In 1411 Sluck was granted the Magdeburg law.
Sluck was first mentioned in the chronicles of 1116. It was then part of the Turau principality. In 1160 Sluck became the capital of its own principality. From approximately 1320-1330 onwards it belonged to the Grand Duchy of Lithuania.
From 1395 the city was the centre of an appanage principality belonging to Wladzimir Alherdavic and his successors, the Alelkavic family. The last heiress of the Alelkavic family married Janusz Radziwill and when she died in 1612 the city was given to the Radziwill family.
In the 17th century Sluck was one of the most significant cities in the country. Despite several crises, such as the threat posed by the Crimean Tartars, wars with Russia and internal conflicts, Sluck was a famous trade and manufacturing centre. The city was under the patronage of the Radziwill family.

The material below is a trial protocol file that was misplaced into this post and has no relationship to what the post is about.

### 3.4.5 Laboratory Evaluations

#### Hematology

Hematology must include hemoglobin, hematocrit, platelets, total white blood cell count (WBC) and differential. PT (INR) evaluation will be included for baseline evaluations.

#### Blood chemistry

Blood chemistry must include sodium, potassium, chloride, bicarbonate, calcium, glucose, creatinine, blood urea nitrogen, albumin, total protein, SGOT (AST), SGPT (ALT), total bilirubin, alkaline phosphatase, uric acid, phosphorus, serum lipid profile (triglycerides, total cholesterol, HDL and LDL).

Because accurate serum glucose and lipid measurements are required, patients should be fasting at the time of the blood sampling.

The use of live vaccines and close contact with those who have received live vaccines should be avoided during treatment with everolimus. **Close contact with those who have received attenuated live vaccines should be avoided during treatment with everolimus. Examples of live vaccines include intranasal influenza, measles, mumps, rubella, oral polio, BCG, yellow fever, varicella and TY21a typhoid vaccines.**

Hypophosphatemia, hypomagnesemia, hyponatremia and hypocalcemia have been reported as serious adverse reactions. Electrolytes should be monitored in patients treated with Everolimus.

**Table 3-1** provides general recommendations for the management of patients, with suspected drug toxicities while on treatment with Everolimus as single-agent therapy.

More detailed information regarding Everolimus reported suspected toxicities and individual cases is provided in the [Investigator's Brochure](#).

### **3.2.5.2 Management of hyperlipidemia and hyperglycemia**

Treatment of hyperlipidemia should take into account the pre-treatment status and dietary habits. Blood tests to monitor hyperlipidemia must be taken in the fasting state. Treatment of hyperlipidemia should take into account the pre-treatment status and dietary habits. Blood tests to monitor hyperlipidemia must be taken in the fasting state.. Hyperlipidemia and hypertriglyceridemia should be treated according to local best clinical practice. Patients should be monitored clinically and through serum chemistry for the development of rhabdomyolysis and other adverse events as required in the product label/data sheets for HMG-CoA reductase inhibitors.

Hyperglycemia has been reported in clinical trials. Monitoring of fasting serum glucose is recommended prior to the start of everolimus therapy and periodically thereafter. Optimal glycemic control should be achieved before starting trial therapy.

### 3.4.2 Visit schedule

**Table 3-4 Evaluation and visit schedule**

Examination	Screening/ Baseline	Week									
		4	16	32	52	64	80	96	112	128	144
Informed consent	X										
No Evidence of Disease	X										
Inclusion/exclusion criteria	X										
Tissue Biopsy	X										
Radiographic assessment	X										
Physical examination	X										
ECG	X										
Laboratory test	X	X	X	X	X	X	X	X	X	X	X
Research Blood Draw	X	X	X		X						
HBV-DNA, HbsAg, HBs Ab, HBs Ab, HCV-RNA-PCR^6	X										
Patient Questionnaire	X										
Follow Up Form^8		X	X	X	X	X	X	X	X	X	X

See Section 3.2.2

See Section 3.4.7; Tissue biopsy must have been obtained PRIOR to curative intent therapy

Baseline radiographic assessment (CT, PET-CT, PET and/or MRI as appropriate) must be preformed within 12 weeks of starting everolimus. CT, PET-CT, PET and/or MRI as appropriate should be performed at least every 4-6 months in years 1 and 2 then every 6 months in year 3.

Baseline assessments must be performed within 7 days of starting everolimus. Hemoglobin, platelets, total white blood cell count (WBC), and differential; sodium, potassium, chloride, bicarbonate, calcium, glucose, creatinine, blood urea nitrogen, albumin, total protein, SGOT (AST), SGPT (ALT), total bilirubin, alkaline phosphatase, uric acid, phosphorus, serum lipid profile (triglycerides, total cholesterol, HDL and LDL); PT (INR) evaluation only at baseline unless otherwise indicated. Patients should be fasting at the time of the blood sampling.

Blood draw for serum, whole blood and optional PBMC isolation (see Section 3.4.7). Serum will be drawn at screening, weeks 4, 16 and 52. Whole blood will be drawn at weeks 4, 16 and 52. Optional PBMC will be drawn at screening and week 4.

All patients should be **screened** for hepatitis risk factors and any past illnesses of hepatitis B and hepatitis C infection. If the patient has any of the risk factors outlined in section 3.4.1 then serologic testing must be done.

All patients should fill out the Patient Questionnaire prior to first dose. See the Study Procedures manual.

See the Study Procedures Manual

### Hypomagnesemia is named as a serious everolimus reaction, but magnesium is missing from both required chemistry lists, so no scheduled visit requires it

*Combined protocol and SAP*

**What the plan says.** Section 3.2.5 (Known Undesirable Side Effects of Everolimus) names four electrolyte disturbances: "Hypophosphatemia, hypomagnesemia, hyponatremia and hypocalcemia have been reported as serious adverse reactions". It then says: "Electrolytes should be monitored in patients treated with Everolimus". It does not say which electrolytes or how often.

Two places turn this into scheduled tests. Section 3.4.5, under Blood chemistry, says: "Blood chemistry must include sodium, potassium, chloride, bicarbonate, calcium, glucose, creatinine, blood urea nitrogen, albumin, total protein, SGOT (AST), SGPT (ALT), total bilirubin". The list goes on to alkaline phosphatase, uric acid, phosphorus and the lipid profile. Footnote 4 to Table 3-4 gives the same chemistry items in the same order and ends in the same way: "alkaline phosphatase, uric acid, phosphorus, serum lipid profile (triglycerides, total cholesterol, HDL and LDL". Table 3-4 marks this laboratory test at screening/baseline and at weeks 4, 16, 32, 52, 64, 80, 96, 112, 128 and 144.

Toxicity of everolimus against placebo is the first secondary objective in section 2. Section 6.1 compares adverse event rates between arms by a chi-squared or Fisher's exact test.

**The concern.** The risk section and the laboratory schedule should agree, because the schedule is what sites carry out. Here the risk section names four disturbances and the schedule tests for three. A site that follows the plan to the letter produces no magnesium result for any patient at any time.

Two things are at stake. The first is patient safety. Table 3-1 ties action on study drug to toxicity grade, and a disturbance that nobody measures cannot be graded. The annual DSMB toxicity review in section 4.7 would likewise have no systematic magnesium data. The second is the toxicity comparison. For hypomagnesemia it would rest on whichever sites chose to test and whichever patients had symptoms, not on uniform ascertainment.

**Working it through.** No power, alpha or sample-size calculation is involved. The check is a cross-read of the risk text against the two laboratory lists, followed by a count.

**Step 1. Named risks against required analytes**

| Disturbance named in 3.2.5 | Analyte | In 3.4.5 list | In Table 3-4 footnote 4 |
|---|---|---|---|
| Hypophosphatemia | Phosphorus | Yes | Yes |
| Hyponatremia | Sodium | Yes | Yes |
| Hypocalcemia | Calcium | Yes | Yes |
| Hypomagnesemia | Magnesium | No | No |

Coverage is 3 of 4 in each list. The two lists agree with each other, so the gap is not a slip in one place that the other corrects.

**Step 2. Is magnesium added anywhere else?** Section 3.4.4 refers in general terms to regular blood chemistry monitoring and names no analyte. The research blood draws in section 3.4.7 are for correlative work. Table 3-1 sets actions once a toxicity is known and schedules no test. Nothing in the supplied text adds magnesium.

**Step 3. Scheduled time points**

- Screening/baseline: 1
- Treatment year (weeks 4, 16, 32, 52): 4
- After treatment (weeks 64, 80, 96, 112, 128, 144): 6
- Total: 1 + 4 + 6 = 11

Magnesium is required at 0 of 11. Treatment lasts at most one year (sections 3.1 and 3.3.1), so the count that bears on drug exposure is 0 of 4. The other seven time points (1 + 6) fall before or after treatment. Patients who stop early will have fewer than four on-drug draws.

Several examples illustrate the development of the city. In 1581 a print workshop was opened and in 1617 the Sluck Calvinist grammar school was founded. In the 18th century theatre and ballet schools were founded.
After the second division of the ReczPospolita in 1793, Sluck became part of the Russian empire.
From the 15th to 17th century, Sluck had three castles - the Upper castle, Lower castle and the New castle or Citadel - and many churches including both Catholic and Calvinist, two synagogues, a monastery and a convent. Today, there is almost nothing left of these buildings.
In 1919, the city became part of the Belorussian Socialist Soviet Republic. In November and December 1920 Sluck was the centre of an anti-Bolshevik Uprising. The defenders declared the Sluck region part of the Belarusian People's Republic whose short lived independent republic was declared in 1918 after the collapse of the Russian Empire. The first Belarusian Convention of the Sluck Region was held, a parliament was elected and two regiments of 4000 soldiers were formed, which fought against the Red Army for about two months, before being defeated. The uprising was put down.
In 1920 Sluck became part of the II Polish Republic.
© Copyright; Paul Havers